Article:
Wednesday, July 03, 2013

The Rise and Fall of WGTL

In 2009, WTCG-AM changed their city of license to Mount Holly, NC from Clayton, GA. When they made the 170 mile move they also changed frequencies from 1370 kHz to 870 kHz and call sign to WGHC.  Why a move so large was even considered I have no idea. They literally jumped over the entire Greenville, SC metro. It's one of the largest moves I've ever heard of and it was only possible because WGTL-AM no longer existed. WGTL stood for "world's greatest textile land" and as you might expect, there's a story behind that.

WGTL-AM was built by Foy T. Hinson and signed on in 1948. (Hinson later founded WKRB) Trouble began only a few years later. The Textile Workers Union of America (TWUA) was on strike in 1951 at the Cannon Mills in Kannapolis among others.  The TWUA was trying to buy airtime locally to cover the news of the strike since most news outlets covering were covering the strike unfairly. The TWUA has held a strike at those mills back in 1934 and it had gone poorly. Their attempt to use media savvy was a response to miserable lessons they learned a couple decades earlier. More here. WGTL at first sold them time, but Cannon Mills was pressuring them to kick out the TWUA.  This was a problem because the equal time rule was still in effect as it had been since 1927. But Kannapolis was a company town and Cannon had a lot of muscle, and the union show was kicked to the curb.

It was personal. Fred H. Whitley was the owner of WGTL, WAAK (and a funeral home) and personal friend of Charles A. Cannon.  Both Cannon and Whitley family members owned businesses that advertised on WGTL.  In the book Waves of Opposition author Elizabeth A. Fones-Wolf recorded the joke that "In Kannapolis, the Textile Workers joked that the radio station's motto was "Hear no unionism, speak no unionism, see no unions." The TWUA continued to send them letters for years asking to renegotiate terms for airtime. The situation was so bad there were congressional hearings.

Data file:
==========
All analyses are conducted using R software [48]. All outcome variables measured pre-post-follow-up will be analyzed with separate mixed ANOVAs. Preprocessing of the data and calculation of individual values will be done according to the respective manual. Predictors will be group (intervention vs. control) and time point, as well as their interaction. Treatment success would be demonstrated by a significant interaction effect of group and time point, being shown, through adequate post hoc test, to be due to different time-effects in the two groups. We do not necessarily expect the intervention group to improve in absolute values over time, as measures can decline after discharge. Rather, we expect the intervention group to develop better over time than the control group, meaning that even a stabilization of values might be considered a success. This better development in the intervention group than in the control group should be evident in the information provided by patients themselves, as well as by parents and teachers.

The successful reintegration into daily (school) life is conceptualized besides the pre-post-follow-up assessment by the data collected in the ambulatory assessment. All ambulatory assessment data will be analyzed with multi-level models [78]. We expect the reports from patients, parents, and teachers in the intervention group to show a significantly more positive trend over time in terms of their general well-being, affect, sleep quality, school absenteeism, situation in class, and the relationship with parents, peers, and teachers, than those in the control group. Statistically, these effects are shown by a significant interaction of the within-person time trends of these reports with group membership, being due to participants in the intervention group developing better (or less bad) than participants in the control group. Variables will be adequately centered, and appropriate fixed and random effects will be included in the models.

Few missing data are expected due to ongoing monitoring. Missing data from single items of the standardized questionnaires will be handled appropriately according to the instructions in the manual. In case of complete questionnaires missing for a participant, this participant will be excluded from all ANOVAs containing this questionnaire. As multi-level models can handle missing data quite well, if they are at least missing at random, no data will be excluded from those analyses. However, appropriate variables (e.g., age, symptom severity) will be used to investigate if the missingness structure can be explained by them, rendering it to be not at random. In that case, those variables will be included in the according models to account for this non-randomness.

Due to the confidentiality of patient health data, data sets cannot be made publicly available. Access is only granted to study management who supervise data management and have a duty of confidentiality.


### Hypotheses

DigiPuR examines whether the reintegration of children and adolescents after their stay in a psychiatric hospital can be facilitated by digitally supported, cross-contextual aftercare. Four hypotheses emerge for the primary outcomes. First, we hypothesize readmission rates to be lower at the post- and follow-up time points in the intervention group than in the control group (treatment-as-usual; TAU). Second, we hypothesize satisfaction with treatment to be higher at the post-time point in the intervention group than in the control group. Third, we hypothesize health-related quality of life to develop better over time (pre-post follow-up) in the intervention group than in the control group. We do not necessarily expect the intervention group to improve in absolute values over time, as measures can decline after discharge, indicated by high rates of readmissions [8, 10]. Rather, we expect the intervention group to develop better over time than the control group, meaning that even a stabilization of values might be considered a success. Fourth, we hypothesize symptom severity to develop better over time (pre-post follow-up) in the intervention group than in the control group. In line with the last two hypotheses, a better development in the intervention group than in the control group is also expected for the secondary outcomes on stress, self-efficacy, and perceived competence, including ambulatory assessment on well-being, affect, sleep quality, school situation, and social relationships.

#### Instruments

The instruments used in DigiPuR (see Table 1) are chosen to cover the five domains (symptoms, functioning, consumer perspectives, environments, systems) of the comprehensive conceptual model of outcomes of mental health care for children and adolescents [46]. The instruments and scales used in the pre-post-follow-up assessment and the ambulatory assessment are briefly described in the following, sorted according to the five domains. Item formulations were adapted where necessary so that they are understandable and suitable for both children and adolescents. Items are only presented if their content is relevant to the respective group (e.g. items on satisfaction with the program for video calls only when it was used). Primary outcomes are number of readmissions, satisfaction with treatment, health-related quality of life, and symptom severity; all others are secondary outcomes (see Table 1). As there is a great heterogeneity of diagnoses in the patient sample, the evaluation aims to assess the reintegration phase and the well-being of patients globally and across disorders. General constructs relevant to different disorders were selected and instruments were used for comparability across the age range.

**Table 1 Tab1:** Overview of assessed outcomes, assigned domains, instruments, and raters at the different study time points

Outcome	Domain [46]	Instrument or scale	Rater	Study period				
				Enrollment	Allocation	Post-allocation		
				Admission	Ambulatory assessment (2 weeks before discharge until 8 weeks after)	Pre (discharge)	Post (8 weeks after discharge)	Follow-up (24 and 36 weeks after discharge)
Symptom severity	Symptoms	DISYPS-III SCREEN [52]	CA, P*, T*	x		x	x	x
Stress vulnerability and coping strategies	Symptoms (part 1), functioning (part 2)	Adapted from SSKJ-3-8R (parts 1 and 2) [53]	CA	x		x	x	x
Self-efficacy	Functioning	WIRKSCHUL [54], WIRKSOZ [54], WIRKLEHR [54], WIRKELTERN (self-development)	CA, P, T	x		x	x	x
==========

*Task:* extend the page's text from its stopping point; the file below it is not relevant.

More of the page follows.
WGTL in some ways was a typical southern small market radio station. It began and ended each day with The Lord's Prayer. From it's debut through the early 1950s it mostly aired big band music, and went MOR in the 60s. In the 1970s they flipped to easy listening. They were an early adopter of the Xmas flip stunting Xmas in May of 1949, and committing to the Thanksgiving stretch in the early 1960s.  In the 1990s the station was still using mostly 1960s-era broadcasting equipment. There were money problems. Following bankruptcy and an eviction proceeding, WGTL signed off forever on December 25th, 1992. Their Blaw-Knox tower was dismantled two years later, the site is now a parking lot. Former owner Fred H. Whitley moved to Las Vegas to live with family. More here. Cannon Mills went bankrupt in 2002 and was sold to Iconix.